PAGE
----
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The History of YA Amateur Sleuths: Nancy Drew & the Hardy Boys
"Reading fulfills a hunger we all share, a need to make some sense out of life, and to do it through words - not through the pictures that fly by in movie theaters and on the television screens, but with images we develop in our own imaginations, at our own pace. That's an experience only a book can deliver."
~ The Mysterious Case of Nancy Drew & The Hardy Boys, 2007
Books, like fashion, like films, like almost anything in the world, set and follow trends. It has crests and troughs like waves hoping to crash into the right shore. Nowadays, Young Adult (YA) novels are a hit, whether romance, dystopian, or real-life drama, but the YA fiction genre wasn't always around.
It emerged in the midst of the transitional period from books to television as forms of leisure and entertainment before merchandisers and producers figured out that the adolescents and teenagers are a gold mine of a market.
The man who saw this, way before TV shows and products began aiming at young adults, was Edward Stratemeyer, who began producing a series of adventure and detective fiction that would introduce into the world the stories of Nancy Drew and Hardy Boys.
Teens at the Helm of Crime-Solving
I've read Nancy Drew and Hardy Boys back in my grade school and high school days. I've always loved stories of mystery, intrigue, and adventure where the ones who get to do all those things were adolescents like me. Sadly, Philippine literature was lacking in that genre.Undaunted, I delved into the classic
Undaunted, I delved into the classic hardbound covers in our library and came upon a teenage sleuth who solved cases with her wits and strength without needing a guy to save her from every danger. Yes, it was old, but back then I thought it was worth a try.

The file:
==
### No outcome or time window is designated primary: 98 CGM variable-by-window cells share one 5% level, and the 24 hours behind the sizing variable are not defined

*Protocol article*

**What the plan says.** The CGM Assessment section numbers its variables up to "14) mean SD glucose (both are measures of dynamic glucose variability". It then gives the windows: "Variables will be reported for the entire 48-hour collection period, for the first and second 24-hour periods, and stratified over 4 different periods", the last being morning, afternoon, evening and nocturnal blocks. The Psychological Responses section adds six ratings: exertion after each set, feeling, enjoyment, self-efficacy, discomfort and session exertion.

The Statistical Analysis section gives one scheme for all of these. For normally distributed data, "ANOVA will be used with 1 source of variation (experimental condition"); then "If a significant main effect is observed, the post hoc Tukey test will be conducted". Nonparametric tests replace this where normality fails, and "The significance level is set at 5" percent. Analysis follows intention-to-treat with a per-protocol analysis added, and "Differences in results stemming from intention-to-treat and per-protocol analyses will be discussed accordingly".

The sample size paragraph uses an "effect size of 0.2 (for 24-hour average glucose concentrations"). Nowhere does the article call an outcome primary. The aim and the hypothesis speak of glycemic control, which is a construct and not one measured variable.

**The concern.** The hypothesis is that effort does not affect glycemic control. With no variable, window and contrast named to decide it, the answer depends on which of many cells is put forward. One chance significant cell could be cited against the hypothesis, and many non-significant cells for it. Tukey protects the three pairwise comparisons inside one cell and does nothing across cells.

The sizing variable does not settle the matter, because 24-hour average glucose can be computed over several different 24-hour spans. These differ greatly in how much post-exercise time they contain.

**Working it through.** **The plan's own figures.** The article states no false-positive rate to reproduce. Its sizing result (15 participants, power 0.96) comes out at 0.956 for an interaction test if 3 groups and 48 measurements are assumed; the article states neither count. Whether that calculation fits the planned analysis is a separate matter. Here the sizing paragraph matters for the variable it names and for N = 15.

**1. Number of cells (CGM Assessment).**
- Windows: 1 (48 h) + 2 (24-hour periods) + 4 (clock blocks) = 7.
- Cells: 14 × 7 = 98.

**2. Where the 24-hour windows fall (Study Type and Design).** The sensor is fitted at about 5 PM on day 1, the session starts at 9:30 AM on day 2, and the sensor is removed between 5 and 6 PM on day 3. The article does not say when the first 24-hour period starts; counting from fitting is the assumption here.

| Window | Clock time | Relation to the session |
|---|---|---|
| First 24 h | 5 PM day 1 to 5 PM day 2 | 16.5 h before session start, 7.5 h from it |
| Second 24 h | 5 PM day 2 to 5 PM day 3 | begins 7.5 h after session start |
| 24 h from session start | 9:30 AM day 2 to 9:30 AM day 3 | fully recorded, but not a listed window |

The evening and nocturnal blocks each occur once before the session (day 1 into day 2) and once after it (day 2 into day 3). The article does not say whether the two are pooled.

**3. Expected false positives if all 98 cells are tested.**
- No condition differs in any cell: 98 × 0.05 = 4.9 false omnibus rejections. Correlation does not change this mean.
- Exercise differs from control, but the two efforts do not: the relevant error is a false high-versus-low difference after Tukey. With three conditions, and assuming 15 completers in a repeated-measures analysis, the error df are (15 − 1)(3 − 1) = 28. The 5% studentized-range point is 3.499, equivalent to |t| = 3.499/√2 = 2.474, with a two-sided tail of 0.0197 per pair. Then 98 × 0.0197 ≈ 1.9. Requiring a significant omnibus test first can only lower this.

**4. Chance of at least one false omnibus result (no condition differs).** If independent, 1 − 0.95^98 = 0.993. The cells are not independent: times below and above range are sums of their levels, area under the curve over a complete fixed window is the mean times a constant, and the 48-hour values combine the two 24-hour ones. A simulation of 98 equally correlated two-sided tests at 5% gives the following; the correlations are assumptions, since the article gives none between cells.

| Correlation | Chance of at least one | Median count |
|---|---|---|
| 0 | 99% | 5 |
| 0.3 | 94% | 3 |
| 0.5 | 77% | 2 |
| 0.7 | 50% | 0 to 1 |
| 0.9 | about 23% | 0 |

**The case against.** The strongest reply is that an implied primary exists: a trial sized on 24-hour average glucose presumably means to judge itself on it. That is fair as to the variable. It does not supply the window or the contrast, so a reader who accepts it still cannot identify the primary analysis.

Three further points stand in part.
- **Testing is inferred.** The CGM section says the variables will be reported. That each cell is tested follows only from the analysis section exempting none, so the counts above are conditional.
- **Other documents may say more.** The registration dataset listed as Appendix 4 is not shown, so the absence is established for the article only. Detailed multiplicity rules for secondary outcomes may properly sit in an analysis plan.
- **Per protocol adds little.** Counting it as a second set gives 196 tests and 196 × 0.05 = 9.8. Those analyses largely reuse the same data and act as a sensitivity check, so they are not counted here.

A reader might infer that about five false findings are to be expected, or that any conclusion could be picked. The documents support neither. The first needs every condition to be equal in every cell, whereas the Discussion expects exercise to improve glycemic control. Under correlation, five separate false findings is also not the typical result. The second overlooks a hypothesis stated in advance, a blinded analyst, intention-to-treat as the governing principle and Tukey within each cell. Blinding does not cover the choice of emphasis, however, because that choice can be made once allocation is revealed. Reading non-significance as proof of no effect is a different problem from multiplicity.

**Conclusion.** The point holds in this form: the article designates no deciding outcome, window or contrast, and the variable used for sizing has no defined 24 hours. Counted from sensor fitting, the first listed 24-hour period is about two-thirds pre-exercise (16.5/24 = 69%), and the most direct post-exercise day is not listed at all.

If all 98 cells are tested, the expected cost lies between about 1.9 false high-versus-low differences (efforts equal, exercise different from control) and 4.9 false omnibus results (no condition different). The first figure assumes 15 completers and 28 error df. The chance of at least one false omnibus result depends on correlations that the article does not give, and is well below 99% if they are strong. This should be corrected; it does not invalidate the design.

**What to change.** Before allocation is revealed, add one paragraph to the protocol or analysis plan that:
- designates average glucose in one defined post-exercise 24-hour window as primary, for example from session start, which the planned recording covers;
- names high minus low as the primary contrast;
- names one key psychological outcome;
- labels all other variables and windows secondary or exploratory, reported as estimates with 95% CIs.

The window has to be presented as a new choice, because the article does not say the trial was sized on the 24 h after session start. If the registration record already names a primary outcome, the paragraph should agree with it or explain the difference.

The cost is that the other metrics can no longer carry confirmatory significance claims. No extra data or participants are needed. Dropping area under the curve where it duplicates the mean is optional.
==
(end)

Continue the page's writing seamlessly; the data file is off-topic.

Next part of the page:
I read Nancy Drew, and I also read her counterpart, brother amateur detectives Frank and Joe Hardy. Overtime, I found Nancy Drew and Hardy Boys stories in the modern setting. Unfortunately, when my high school journey ended, so did my habitual reading of the adventures of the young detectives.
From Past to Present
The Boom of YA Novels
I went to read more sophisticated novels as I got older. I hungered for more adventures with more intrigue, treachery, danger, drama, tragedy, and action. I looked for high fantasy and epic fantasy books. I devoured Stephen King, Dean Koontz, Mitch Albom, and more.
The era of Harry Potter propelled adventure fiction into the silver screen, once again drawing on teenage characters. Of course, after the Harry Potter era, more YA books were produced in mass numbers. The Twilight Saga paved the way for the return of paranormal romance. Now, a sub-category of YA fiction is the dystopian future where survival of morals and the existence of justice and equality are constantly threatened by a tyrannical government.
What's so special about these teen detectives?
I have to say that until I had read The Mysterious Case of Nancy Drew & The Hardy Boys, I had all but forgotten the series that had spanned more than six decades since the 1920's. There was a reason I fell in love with them back then. I remembered those reasons now, and I have found more reasons to love them and to continue reading their adventures.
The Hardy Boys and Nancy Drew books were very popular because they were breakthroughs in the field of "children's literature". The genre aimed at teenagers was not even a genre yet. Frank and Joe were not hampered by cliques, locations, money, or natural talents when it came to helping out innocents scammed of their money.
They were boys who could think on their feet, had good friends, didn't smoke, drink, or steal. They were praised and respected by everyone. They were not weighed down by homework and sports clubs, yet they emerged as heroes.
Nancy, meanwhile, was wildly popular because she gave the girls a taste of control and freedom in a man's world. Nancy was a girl who wore the right clothes and had the right virtues, but she was no goody-two-shoes. She stood up for herself.
She never backed down from her opponents, even if they were men or adults or people in authority, especially when she knew she was right. She also didn't need a man to protect her from the dangers that her sleuthing brought. It's rare nowadays to see original fiction novels about teens without powers sleuthing to solve crimes.
The Hardy Boys and Nancy Drew loved adventure, solving mysteries, and helping people. True, they were not like the very dynamic characters of the YA novels today with complicated romances or worlds to free or people to lead. but they're the characters who teach us that good will triumph over evil. and that even young adults without a chosen fate or powers can do their best to help others.
But they were characters who taught readers that even young adults, without a chosen fate or powers, could do their best to help others.